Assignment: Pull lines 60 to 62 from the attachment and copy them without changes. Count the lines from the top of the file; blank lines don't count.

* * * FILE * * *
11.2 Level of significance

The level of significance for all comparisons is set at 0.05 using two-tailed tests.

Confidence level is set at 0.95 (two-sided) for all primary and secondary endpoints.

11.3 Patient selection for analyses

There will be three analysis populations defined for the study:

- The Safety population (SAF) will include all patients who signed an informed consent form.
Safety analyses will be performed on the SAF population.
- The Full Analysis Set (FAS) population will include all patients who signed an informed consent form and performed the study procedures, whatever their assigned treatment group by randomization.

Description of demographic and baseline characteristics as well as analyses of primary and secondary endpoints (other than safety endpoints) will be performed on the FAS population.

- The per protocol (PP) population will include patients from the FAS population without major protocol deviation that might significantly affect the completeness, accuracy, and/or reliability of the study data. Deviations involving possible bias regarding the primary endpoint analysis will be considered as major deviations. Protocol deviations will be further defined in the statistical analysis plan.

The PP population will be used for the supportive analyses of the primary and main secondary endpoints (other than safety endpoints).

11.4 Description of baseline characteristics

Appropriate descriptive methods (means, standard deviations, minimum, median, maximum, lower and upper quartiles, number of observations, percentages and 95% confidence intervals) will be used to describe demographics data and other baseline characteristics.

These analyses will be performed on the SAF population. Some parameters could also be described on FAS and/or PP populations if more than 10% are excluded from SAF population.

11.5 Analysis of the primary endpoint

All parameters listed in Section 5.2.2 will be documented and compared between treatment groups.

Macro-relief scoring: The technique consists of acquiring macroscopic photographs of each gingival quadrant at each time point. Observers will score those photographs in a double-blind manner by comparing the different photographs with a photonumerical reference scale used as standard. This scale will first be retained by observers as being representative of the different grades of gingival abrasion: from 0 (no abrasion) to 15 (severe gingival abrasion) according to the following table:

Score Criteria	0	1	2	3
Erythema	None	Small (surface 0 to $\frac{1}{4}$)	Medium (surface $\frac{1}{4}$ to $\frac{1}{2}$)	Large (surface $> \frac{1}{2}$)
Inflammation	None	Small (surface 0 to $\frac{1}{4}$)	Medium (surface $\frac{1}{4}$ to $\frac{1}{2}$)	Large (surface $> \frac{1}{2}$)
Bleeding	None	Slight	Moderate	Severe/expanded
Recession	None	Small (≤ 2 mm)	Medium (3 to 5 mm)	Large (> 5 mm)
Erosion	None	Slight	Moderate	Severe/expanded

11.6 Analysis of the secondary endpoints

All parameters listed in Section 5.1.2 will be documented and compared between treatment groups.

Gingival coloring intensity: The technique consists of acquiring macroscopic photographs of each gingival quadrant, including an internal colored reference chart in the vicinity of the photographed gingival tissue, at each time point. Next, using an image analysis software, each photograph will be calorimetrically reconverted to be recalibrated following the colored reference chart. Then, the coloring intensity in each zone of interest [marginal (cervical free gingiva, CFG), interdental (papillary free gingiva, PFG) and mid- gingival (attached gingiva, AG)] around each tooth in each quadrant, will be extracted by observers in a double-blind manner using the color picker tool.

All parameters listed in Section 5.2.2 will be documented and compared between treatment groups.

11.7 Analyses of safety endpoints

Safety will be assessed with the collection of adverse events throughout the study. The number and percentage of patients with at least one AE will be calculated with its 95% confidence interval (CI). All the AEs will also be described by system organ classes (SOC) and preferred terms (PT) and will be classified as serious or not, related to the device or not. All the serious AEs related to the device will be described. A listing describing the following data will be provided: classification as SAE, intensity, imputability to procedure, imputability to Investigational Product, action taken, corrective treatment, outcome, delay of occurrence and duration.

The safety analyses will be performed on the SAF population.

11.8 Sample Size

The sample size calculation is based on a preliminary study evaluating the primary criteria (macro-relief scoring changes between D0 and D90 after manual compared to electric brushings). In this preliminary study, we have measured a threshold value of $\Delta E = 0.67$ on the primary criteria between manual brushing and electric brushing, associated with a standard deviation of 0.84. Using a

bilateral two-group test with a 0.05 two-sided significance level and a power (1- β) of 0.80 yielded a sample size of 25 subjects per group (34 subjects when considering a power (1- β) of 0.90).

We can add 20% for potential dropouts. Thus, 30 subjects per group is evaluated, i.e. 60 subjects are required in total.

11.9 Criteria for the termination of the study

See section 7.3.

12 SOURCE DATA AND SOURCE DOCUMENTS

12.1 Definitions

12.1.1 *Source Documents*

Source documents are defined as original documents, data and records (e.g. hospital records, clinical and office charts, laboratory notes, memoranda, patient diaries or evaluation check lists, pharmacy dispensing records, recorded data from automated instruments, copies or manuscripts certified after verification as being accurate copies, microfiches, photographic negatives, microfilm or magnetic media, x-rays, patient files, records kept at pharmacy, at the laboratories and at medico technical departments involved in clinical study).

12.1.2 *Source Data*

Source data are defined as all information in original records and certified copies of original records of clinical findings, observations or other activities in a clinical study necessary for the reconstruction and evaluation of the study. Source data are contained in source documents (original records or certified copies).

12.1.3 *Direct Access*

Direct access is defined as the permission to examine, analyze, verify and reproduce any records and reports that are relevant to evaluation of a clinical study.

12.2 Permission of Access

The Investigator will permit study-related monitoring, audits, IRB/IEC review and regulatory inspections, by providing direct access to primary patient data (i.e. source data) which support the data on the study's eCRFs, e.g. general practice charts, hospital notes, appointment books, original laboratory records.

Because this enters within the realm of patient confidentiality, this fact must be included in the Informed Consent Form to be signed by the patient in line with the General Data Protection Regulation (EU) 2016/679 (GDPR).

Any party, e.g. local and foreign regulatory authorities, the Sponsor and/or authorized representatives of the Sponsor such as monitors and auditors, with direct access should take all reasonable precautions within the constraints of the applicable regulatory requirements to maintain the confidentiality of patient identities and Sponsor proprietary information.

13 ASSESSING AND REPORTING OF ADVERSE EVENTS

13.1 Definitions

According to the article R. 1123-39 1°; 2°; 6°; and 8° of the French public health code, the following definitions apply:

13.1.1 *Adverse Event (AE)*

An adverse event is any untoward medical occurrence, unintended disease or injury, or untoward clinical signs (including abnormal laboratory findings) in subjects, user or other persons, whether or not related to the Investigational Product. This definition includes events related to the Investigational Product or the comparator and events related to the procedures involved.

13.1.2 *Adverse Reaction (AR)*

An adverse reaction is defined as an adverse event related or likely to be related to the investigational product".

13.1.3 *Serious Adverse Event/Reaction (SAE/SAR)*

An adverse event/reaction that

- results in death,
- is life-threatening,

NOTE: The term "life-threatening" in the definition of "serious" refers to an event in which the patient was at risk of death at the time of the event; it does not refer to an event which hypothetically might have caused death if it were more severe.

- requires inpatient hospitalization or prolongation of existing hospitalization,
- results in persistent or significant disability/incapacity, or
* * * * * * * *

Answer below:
NOTE: The term "life-threatening" in the definition of "serious" refers to an event in which the patient was at risk of death at the time of the event; it does not refer to an event which hypothetically might have caused death if it were more severe.

- requires inpatient hospitalization or prolongation of existing hospitalization,
- results in persistent or significant disability/incapacity, or